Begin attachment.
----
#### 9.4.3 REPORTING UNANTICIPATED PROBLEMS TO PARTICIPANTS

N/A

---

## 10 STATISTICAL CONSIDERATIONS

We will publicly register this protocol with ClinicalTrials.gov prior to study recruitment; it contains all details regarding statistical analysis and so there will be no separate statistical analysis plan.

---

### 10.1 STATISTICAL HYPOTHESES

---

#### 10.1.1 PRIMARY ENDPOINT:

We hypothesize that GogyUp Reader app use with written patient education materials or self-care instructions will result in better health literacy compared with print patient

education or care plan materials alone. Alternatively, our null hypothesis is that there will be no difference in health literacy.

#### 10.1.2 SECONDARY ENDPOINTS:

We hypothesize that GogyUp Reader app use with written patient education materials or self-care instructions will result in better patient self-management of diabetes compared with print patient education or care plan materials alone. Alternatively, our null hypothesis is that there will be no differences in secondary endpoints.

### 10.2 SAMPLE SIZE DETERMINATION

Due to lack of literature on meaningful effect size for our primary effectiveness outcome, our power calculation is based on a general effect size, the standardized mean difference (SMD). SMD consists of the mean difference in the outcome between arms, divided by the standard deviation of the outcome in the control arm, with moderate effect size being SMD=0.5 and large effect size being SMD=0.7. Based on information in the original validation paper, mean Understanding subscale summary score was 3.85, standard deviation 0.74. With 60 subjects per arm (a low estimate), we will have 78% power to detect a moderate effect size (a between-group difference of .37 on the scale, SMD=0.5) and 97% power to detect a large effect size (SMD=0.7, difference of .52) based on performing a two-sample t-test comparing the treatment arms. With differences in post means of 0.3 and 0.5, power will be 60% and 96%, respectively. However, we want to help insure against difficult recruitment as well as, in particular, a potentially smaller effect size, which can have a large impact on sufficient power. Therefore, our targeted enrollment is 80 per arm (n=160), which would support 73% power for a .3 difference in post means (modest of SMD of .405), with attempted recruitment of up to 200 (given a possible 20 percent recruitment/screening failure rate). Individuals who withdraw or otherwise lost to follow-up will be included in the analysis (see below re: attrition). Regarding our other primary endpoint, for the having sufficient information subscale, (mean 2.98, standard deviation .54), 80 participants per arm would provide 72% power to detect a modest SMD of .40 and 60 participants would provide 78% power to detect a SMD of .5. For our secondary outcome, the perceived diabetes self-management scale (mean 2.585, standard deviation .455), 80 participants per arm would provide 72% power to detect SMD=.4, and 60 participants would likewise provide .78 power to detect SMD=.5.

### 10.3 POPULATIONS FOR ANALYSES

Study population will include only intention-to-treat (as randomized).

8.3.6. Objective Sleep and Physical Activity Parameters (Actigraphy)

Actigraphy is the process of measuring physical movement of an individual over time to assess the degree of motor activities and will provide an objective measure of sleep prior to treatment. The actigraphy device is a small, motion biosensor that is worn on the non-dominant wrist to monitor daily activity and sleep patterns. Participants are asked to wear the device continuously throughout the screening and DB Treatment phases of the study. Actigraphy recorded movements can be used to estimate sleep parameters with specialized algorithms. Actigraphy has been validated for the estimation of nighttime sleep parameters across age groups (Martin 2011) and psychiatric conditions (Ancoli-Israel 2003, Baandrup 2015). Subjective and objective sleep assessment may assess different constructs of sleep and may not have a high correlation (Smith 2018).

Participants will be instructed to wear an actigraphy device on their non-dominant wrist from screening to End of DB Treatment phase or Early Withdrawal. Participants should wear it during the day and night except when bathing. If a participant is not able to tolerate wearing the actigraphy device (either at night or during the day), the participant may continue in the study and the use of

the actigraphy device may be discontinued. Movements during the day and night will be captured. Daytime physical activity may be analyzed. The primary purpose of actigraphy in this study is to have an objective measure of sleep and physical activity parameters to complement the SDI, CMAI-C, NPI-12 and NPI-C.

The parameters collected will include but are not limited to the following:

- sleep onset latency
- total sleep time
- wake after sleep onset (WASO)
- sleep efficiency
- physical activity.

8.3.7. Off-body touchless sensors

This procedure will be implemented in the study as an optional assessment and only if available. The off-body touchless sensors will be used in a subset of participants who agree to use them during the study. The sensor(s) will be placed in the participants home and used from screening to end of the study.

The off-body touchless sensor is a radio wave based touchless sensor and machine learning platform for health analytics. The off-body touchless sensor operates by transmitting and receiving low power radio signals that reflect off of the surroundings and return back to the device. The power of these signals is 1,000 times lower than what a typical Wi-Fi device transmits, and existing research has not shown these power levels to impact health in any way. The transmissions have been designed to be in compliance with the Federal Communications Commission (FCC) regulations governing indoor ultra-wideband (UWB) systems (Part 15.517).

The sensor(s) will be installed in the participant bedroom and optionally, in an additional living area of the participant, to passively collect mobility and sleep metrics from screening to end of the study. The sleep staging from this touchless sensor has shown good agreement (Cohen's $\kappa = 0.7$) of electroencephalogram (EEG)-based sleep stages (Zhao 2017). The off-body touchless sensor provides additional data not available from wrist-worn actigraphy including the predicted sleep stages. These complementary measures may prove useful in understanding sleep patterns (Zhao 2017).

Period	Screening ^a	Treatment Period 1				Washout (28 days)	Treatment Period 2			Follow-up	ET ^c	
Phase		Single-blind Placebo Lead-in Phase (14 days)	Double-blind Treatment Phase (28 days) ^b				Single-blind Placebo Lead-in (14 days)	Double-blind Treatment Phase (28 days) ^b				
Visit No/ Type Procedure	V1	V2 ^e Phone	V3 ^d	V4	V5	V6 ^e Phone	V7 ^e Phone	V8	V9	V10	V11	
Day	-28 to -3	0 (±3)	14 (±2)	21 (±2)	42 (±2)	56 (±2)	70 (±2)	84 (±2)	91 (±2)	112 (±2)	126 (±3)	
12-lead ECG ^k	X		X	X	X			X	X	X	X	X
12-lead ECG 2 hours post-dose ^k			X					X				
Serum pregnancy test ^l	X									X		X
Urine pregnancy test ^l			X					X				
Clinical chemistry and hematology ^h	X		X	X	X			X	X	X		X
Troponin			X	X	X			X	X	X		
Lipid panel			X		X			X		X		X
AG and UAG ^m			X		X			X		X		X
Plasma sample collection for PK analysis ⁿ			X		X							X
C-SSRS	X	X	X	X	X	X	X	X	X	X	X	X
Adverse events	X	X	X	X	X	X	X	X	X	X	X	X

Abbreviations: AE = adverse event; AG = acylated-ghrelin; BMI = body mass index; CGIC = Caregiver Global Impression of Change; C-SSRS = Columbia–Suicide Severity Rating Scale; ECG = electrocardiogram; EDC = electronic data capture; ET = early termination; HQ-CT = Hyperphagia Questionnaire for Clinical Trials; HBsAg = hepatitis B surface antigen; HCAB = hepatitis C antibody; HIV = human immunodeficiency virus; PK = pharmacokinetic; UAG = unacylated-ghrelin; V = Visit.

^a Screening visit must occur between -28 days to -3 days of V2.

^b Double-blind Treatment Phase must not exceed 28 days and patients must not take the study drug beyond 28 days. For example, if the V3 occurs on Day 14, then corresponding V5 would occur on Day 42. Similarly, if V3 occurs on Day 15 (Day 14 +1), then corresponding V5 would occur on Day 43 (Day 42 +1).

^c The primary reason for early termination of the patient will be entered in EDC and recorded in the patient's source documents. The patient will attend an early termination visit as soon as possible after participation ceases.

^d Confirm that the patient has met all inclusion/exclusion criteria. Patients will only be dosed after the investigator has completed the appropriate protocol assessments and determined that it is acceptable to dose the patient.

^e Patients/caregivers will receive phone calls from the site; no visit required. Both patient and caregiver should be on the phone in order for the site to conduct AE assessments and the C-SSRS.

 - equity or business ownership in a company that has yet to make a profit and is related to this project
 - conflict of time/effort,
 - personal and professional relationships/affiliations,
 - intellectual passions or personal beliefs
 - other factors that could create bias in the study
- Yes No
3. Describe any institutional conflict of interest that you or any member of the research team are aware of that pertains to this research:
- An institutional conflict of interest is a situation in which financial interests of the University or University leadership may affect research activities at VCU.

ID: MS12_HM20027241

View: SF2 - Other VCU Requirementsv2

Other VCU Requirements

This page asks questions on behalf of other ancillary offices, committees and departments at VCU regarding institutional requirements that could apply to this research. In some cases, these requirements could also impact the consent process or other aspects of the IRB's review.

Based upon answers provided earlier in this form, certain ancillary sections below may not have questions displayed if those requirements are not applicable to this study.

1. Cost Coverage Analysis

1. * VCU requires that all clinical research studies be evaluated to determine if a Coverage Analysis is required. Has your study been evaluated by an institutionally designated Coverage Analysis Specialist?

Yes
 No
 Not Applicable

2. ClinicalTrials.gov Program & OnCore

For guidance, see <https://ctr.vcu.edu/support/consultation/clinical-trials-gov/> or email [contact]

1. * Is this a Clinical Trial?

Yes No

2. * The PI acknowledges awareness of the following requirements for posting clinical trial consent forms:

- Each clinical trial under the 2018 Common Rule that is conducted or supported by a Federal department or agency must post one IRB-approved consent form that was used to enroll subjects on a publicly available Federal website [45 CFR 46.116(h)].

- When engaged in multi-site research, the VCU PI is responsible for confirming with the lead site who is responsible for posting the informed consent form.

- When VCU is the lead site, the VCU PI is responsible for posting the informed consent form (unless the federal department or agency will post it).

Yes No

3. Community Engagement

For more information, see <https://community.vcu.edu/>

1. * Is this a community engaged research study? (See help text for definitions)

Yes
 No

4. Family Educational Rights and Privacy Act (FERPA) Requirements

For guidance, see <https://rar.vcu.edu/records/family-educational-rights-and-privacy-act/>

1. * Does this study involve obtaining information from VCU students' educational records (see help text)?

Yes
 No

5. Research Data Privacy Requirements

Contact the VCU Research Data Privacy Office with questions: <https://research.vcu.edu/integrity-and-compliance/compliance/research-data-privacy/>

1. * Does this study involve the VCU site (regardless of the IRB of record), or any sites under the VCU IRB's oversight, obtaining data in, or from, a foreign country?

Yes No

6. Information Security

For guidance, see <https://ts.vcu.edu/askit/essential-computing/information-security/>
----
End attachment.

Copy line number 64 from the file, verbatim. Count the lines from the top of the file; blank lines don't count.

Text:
This page asks questions on behalf of other ancillary offices, committees and departments at VCU regarding institutional requirements that could apply to this research. In some cases, these requirements could also impact the consent process or other aspects of the IRB's review.